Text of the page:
Drug Development, Protocols

Protocols: Hillary Clinton takes aim at drug profiteers; Arena spins out a GPCR biotech incubator

Amit Munshi, Arena CEO

Amit Munshi, Arena CEO

An ailing Arena Pharmaceuticals is spinning out a new incubator company called Beacon Discovery that will work on developing a pipeline of G-Protein Coupled Receptors (GPCRs). Beacon will hunt up pharma partners for the work and Arena will collaborate on the work and hopefully earn a revenue stream from the startup. CEO Amit Munshi, who jumped from a crumbling biotech focused on biosimilars to Arena earlier in the year, says it’s all part of the plan to transform the company into a “high-performing clinical development organization.”

Hot on the heels of Biogen’s hype fest for its Alzheimer’s drug aducanumab, the big biotech touted the FDA’s move to grant fast track designation to the treatment. Contrary to what a lot of reporters will parrot, though, the move is virtually meaningless. Just about any company that can follow the agency’s guidelines can routinely get a fast track designation for their drug.

Takeda is joining the race to develop a new vaccine for the zika virus, and it’s getting help from the US government. BARDA is putting up $19.8 million to cover development through Phase I, with up to $312 million if the group exercises all options to take the vaccine through Phase III trials and on to filing a Biologics License Application in the US.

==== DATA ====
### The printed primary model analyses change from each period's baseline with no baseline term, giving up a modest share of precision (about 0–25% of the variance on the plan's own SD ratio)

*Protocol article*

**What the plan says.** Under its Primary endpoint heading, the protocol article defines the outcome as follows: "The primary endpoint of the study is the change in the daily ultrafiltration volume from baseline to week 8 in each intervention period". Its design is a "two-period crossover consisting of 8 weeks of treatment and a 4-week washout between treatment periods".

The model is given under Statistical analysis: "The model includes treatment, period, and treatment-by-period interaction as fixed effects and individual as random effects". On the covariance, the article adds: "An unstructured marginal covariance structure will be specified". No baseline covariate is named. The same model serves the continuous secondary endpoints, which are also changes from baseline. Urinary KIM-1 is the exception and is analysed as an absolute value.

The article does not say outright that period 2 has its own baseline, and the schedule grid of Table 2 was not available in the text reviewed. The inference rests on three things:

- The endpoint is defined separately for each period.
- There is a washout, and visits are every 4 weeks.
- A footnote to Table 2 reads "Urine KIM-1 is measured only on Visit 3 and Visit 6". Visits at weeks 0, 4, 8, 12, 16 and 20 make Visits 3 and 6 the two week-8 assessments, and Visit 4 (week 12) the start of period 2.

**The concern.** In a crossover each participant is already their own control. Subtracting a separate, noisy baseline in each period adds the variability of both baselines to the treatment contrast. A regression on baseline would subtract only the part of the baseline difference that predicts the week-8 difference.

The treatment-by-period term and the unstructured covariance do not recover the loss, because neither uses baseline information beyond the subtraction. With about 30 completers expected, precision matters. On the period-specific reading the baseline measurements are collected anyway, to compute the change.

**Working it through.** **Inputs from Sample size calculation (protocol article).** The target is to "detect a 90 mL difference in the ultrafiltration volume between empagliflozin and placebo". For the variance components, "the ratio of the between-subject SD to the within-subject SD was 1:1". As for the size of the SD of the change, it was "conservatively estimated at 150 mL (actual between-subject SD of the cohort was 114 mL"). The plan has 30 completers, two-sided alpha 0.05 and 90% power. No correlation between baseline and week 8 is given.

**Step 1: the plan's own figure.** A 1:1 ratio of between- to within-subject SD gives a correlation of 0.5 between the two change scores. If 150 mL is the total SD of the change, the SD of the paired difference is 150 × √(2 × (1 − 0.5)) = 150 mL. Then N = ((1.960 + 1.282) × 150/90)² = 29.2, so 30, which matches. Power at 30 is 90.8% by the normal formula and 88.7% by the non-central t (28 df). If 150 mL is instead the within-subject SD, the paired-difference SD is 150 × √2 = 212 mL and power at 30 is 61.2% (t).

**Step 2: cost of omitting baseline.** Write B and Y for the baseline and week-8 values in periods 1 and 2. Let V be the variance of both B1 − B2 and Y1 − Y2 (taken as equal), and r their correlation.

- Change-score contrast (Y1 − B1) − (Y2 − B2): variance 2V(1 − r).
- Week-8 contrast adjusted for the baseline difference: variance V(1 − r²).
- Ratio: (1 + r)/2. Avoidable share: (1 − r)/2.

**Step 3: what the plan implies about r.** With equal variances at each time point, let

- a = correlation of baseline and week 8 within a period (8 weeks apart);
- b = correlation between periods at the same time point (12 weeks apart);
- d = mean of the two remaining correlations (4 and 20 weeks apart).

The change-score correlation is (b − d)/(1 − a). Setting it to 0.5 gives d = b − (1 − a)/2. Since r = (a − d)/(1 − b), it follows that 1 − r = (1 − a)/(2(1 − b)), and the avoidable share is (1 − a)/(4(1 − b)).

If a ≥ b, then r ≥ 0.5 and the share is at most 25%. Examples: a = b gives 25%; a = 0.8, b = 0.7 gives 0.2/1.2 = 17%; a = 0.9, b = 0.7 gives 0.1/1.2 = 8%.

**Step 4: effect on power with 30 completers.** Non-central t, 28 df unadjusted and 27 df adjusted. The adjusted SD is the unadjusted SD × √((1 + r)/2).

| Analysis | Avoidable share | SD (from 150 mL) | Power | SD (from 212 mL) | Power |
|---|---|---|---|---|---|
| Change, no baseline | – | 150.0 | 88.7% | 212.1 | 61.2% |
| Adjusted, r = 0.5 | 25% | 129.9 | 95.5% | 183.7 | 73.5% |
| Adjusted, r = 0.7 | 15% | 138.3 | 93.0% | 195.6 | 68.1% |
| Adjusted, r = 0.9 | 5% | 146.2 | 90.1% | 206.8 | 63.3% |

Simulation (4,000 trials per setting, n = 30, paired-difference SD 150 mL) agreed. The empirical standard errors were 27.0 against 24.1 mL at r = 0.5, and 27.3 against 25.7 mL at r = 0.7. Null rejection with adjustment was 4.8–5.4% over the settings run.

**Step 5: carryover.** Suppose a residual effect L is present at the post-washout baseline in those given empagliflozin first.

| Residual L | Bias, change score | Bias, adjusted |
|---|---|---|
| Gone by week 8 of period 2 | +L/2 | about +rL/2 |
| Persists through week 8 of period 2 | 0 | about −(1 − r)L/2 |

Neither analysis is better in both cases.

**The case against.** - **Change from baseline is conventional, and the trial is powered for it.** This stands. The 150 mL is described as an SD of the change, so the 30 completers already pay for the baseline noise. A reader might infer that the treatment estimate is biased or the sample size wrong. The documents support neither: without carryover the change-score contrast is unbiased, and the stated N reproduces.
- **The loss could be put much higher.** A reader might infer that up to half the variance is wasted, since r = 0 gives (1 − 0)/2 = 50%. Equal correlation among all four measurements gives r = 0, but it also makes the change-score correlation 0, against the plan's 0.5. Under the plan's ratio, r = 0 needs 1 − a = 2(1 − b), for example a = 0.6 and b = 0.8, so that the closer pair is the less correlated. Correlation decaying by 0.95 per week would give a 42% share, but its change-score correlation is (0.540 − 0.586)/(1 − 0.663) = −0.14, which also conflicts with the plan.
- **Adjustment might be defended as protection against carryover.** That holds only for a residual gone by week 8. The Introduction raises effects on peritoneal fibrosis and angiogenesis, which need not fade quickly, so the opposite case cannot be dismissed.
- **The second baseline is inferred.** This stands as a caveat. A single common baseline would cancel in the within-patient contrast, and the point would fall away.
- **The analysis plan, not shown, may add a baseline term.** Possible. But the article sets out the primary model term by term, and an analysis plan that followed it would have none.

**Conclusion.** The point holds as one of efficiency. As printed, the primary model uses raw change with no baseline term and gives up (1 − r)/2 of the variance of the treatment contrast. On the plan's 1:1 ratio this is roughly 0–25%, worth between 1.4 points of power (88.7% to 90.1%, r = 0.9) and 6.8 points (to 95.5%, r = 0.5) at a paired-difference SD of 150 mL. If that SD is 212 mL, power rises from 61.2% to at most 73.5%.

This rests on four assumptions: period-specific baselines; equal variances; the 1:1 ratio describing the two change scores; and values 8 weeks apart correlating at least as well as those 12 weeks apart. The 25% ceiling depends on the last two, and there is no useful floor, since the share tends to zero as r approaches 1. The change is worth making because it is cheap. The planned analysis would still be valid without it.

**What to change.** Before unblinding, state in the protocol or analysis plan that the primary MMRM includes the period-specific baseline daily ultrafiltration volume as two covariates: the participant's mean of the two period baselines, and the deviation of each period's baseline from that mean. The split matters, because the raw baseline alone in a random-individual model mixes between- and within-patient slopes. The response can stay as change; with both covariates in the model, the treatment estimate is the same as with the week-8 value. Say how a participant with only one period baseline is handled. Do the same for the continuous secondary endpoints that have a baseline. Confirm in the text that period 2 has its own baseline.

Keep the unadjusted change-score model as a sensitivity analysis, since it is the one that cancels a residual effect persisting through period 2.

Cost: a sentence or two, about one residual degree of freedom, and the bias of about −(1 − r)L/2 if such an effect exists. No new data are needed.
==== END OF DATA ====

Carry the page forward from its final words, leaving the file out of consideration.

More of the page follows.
Berkeley, CA-based Aduro held an official ribbon-cutting party for their new, 110,853-square-foot HQ building.

Hillary Clinton, credit: Max Goldberg

Hillary Clinton, credit: Max Goldberg

Hillary Clinton rounded out a week of campaigning on Friday by floating her first detailed plan to end the series of drug price scandals that have rocked the industry over the past year. According to The New York Times, she plans to field a team of specialists empowered to impose penalties on malefactors with new resources aimed at encouraging competition to high-priced treatments. They would also be tasked with “monitoring” prices, presumably to begin their own shaming process for any companies that follow in the footsteps of Mylan, Valeant or Turing. Drug pricing has become a potent political issue in 2016 as the trio took aging therapies and jacked up the price. The strategy, though, is an industry standard in biopharma, where most of the big players are likely to settle for more modest price hikes once or twice a year.


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